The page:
Monday, November 14, 2011

It's Not Just Members of Congress Who Benefit from Insider Trading, Congressional Staff Also Gain

Wall Street Journal (October 11, 2010) -- "At least 72 aides on both sides of the aisle traded shares of companies that their bosses help oversee, according to a Wall Street Journal analysis of more than 3,000 disclosure forms covering trading activity by Capitol Hill staffers for 2008 and 2009. 

"Congressional staff are often privy to inside information, and an unscrupulous person could profit off that knowledge," says Vincent Morris, a spokesman for Rep. Louise Slaughter (D., N.Y.), a leading backer of the "Stop Trading on Congressional Knowledge Act," or STOCK Act. "The public should be outraged there is no law specifically banning this."

Congressional aides have ringside seats on the making of laws that affect American business. Receiving salaries up to roughly $170,000 a year, they can glean information about policies and government action before the public. They have access to information about hearings or legislation that can move stocks and markets." 

HT: Cyril Morong

9 Comments:

At 11/14/2011 1:27 PM, Blogger Paul said...

I wonder if it's illegal for a Congressman to pass on valuable info to, say, a major campaign donor?

 
At 11/14/2011 1:48 PM, Blogger Benjamin said...

Easy to solve--require Congressional staffer and reps reveal in real time their investments. The private-sector will create a fund to mimic the investments.

 
At 11/14/2011 1:49 PM, Blogger Benjamin said...

Scratch that--require staffers and reps to reveal their investments in publicly held companies 24 hours before investing. The private-sector will create a fund to copy.

 
At 11/14/2011 3:29 PM, Blogger Methinks said...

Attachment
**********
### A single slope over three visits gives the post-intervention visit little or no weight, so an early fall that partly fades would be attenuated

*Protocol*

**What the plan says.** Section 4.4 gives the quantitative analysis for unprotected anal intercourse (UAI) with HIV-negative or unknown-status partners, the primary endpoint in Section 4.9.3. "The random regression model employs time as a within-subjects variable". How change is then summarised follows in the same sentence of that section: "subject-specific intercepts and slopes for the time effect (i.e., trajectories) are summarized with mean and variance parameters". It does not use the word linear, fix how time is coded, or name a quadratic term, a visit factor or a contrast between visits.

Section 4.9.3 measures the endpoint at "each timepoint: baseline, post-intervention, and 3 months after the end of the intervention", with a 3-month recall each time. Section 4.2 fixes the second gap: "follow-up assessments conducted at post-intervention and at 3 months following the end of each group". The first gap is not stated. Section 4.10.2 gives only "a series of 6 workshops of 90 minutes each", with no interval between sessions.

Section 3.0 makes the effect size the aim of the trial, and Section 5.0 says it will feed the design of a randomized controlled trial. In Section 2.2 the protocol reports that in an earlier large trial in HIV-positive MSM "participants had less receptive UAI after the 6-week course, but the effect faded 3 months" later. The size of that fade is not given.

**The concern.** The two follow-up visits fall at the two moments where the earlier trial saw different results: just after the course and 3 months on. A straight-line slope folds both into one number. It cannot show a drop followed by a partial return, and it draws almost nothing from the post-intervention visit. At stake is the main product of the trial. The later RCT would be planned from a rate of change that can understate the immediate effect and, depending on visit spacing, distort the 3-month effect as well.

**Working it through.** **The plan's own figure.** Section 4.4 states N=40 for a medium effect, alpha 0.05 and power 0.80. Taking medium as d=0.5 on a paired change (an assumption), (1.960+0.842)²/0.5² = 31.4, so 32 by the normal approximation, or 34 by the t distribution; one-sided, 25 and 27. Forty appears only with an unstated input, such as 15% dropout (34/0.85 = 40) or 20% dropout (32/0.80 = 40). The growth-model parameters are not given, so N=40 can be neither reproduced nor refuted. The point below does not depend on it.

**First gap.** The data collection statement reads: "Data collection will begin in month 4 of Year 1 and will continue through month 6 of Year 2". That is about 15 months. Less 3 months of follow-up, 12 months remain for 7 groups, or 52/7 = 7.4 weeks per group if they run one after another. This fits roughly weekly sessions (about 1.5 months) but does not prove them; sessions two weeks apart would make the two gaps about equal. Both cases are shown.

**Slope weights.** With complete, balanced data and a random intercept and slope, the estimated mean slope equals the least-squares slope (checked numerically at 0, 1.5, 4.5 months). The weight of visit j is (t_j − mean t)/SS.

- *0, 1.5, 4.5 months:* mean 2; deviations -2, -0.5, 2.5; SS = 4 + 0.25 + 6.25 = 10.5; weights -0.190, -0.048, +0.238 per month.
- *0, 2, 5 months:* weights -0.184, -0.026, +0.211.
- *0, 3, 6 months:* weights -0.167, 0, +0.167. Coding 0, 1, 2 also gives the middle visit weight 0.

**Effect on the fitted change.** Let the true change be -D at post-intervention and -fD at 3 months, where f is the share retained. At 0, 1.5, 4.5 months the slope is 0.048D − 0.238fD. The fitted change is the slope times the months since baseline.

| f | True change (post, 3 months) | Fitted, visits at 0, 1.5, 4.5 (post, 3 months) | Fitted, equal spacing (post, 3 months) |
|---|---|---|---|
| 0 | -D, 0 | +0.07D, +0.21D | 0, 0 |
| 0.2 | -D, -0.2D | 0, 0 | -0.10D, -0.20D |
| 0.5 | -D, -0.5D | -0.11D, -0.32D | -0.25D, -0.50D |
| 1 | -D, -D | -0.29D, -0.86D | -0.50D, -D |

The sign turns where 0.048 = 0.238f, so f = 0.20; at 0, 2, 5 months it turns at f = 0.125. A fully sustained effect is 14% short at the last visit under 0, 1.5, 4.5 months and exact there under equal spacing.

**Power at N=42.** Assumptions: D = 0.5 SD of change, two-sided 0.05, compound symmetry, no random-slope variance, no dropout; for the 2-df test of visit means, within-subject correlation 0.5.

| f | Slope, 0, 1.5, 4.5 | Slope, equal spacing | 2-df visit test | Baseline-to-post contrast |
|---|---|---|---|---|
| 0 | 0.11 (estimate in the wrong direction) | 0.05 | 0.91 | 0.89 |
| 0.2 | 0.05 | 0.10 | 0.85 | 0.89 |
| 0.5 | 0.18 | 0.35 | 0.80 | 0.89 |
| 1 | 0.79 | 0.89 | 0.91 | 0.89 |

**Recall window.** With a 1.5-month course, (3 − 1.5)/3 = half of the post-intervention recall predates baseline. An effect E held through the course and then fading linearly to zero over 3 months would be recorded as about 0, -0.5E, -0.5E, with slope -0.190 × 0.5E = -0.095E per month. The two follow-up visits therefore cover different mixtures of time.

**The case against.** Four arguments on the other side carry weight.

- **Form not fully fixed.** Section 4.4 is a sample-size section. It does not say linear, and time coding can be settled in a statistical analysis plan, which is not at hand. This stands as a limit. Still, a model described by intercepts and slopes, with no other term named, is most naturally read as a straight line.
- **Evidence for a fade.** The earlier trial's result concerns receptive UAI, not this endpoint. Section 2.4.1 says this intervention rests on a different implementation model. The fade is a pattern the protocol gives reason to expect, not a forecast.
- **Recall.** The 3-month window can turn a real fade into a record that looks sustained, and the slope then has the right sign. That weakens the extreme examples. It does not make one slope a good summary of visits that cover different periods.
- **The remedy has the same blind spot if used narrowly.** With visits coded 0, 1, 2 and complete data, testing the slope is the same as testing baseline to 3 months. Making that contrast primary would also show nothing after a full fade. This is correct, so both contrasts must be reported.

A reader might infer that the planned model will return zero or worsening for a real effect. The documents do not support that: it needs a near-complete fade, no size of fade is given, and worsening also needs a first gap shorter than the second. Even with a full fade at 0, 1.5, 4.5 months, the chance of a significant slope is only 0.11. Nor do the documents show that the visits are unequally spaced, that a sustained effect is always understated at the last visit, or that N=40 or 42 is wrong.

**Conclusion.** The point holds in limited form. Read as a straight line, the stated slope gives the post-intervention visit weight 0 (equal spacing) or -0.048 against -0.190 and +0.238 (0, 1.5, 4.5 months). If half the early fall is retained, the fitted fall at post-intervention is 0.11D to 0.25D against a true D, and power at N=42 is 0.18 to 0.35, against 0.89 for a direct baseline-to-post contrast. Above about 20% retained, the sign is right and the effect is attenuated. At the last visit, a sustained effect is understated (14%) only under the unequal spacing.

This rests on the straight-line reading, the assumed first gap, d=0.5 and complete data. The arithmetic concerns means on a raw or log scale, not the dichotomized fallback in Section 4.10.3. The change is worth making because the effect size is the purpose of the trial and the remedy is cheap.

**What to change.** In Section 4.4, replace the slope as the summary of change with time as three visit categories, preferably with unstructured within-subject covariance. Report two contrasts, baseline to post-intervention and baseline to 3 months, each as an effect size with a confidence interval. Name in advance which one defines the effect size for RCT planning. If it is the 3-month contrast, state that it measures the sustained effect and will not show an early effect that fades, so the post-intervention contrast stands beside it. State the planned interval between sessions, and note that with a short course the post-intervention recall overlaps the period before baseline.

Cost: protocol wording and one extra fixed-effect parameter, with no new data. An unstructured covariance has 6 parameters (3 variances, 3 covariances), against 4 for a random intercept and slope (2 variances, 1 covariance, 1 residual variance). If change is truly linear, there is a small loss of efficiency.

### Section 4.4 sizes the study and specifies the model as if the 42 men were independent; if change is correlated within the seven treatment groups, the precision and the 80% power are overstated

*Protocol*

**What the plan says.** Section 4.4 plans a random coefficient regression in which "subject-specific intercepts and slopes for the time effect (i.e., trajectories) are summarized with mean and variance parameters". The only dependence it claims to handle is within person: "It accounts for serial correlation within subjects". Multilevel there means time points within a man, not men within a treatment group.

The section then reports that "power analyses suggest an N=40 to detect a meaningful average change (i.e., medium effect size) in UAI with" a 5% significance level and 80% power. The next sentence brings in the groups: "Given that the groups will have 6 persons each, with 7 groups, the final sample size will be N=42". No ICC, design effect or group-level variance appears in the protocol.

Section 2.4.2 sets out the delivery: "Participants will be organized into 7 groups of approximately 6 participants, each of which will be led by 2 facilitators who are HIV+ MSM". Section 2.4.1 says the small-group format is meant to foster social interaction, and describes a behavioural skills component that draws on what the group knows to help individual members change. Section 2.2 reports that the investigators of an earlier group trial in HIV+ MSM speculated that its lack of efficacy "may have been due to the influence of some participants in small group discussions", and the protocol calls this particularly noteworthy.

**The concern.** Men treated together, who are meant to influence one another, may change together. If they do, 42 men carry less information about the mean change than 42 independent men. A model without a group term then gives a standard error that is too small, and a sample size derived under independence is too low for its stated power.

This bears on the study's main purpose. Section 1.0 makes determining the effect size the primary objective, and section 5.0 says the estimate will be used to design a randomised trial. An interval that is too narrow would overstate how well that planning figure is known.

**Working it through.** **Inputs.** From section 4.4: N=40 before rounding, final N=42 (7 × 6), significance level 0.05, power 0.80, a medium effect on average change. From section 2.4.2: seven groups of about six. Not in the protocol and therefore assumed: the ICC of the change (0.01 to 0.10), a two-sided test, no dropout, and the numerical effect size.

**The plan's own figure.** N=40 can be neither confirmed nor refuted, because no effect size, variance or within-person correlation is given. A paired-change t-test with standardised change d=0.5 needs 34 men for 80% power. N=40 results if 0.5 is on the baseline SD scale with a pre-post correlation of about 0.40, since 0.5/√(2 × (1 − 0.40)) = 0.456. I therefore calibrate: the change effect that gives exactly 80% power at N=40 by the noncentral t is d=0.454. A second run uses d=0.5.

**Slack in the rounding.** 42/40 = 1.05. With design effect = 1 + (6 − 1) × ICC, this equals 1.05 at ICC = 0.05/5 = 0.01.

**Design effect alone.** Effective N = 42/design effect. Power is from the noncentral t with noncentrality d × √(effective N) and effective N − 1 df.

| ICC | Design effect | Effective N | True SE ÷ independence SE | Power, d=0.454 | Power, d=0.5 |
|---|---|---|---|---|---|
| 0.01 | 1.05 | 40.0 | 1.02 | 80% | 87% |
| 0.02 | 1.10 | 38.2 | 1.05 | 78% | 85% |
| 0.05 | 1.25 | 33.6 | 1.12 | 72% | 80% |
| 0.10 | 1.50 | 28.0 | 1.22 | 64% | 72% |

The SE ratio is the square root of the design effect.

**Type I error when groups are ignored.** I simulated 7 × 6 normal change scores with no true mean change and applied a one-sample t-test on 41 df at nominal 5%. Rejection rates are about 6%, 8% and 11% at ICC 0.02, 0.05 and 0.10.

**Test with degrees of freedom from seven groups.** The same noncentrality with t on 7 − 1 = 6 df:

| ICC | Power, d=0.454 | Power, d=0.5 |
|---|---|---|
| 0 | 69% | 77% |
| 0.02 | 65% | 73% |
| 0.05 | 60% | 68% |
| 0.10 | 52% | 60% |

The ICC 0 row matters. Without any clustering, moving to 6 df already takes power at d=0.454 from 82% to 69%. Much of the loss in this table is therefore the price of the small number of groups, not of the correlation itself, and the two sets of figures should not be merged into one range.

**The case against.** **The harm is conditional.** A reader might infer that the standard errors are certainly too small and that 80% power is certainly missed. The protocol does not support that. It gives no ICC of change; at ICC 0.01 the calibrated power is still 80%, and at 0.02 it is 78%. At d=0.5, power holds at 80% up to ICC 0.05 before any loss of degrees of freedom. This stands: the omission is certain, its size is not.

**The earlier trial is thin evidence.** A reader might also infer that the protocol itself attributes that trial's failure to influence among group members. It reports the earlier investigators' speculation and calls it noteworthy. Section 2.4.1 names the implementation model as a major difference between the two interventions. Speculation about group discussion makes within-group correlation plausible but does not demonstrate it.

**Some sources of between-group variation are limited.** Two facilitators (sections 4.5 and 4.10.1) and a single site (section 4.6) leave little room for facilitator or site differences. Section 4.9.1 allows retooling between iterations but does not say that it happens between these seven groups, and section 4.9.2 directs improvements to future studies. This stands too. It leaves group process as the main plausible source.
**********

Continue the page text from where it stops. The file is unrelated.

I wonder if now that it's getting more press, something will be done about it.

I'd happily decriminalize trading on material non-public information.

 
At 11/14/2011 7:14 PM, Blogger PeakTrader said...

Methinks says: "I'd happily decriminalize trading on material non-public information."

So, if you traded, you'd either happily cheat or lose.

 
At 11/14/2011 9:06 PM, Blogger Methinks said...

No, Peak, I am a trader. And as a trader, I see insiders all the time (hint: they are usually smart enough to hide in the options market, but there's plenty of them).

As a trader, I'd prefer to not overpay for an asset or sell it too cheaply because I have stale information. I'd rather pay an insider to reveal his hand. It's cheaper.

It's really the paying an insider for information that pisses people off. Ridiculous, but true.

Why? Are you under the impression that that making it illegal to reveal things like fraud benefit you somehow?

 
At 11/15/2011 2:15 AM, Blogger Ron H. said...

Paul: "I wonder if it's illegal for a Congressman to pass on valuable info to, say, a major campaign donor?"

Gee, who would know?

 
At 11/15/2011 3:45 AM, Blogger PeakTrader said...

Methinks, the stock market is a zero-sum game.

If the stock market rises 10% in a year, and all the insider traders make over 100%, then everyone else, i.e. all the outsiders, must make less than 10%.

 
At 11/15/2011 8:59 AM, Blogger Methinks said...

Peak, aren't you ashamed of spouting so much idiotic drivel? Please, stop embarrassing yourself.

 

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